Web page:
“Well, I don’t know. I don’t even know if these other worlds are spheres, you know? Or discworlds or ringworlds whatever else. Maybe they don’t work the same way. Maybe they don’t have latitude. But I wasn’t about to hike to another climatic zone just to find out. Much easier just to hit the next fountain.
God, the things I saw….A giant tree that didn’t have any beginning or end. A sort of magnetic world, where everything stuck to you. One was all stretchy. One was just stairs, stairs and stairs and stairs. What else? There was an upside-down one. A weightless one, where you drifted around in outer space, except that space was warm and humid and smelled sort of like rosemary.”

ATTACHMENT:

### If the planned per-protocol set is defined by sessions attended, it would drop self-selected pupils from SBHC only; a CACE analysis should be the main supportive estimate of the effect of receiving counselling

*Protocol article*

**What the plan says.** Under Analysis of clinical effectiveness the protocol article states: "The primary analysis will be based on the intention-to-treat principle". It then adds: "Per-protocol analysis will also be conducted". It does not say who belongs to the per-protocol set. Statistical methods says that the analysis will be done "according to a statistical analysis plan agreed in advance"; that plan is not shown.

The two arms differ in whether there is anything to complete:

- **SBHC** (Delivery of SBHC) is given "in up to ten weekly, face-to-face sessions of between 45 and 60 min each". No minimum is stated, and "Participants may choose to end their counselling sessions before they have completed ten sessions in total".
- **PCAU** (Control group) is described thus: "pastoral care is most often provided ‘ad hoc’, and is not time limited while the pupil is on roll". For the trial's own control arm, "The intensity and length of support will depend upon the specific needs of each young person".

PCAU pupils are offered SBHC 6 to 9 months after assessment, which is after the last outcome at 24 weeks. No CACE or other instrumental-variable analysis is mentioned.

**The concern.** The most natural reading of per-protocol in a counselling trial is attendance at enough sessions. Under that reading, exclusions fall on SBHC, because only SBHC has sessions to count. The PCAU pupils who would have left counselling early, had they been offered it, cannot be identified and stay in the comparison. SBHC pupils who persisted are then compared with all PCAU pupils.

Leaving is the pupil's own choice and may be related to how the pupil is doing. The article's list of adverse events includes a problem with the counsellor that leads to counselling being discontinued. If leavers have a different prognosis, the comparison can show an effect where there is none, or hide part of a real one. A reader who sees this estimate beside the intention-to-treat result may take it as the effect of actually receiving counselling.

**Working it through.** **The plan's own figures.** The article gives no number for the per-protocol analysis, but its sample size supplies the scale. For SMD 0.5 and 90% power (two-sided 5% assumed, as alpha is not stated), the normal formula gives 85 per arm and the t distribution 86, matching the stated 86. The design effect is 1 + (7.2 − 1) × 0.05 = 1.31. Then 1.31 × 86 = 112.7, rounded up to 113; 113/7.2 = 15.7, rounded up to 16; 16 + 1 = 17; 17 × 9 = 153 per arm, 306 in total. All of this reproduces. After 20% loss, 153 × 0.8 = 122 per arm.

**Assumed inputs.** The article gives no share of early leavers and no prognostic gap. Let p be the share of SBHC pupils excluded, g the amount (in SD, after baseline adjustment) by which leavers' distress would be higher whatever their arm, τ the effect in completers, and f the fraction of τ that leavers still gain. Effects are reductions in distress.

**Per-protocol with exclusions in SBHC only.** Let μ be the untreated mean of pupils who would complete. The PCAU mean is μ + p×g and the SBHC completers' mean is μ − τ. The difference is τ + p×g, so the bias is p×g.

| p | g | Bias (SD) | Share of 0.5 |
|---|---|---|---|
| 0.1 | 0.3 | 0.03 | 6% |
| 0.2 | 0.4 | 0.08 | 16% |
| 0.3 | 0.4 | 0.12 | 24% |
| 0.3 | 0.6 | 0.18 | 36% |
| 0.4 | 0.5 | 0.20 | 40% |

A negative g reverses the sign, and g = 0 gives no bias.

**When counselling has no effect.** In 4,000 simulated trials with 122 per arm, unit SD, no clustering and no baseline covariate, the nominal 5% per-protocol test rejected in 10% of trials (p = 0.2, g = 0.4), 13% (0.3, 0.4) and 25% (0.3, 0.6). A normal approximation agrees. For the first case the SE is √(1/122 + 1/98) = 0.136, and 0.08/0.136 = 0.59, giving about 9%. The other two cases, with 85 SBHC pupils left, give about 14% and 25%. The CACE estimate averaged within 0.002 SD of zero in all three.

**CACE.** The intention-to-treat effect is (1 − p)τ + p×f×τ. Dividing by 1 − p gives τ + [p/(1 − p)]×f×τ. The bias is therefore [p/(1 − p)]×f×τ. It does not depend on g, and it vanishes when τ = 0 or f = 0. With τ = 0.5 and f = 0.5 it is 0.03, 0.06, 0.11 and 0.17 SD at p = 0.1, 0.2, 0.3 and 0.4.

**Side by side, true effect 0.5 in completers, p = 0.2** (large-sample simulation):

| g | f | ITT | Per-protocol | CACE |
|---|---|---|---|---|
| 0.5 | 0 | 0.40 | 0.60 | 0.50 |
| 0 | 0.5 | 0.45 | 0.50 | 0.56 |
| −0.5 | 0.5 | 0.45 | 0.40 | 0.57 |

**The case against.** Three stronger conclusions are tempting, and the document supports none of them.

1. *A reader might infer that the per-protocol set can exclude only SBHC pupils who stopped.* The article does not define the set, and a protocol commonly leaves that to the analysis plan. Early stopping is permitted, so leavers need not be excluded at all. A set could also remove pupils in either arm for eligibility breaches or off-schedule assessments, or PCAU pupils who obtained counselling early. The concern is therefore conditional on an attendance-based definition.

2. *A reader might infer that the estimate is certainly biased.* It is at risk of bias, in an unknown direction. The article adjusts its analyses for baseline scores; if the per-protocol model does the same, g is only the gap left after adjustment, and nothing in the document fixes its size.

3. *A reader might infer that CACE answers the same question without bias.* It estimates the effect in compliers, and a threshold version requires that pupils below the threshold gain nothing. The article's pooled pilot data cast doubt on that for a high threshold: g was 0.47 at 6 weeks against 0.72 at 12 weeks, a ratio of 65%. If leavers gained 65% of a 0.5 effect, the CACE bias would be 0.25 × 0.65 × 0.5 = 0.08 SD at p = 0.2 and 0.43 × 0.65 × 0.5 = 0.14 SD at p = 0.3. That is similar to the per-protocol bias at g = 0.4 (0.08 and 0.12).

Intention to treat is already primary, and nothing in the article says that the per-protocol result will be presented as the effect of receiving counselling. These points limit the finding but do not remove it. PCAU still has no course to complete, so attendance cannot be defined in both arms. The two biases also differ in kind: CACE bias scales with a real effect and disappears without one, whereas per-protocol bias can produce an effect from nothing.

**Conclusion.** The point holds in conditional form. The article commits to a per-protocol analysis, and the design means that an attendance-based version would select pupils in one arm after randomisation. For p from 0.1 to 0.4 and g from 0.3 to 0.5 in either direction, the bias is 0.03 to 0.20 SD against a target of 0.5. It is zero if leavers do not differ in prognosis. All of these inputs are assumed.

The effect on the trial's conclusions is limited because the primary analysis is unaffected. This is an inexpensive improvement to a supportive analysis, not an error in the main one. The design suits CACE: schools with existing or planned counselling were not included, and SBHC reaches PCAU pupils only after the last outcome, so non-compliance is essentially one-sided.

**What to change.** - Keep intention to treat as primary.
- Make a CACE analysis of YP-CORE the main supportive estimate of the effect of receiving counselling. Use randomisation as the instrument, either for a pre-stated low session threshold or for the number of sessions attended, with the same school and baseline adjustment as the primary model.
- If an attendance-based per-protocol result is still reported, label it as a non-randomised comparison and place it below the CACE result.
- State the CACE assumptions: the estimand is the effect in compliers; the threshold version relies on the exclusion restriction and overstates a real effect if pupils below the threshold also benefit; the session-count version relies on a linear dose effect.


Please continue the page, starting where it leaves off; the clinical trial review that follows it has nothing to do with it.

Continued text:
It was extremely satisfying to find out what happened to Julia, how she learned magic without going to Brakebills, and how the magical college kept trying to get her to forget about it, including a humorous scene in which Julia gets seven acceptance letters from “Harvard, Yale, Princeton, Columbia, Stanford, MIT, and Caltech” and thinks scornfully “you are perhaps under the impression that I will accept these in lieu of the magic kingdom that is my rightful inheritance?”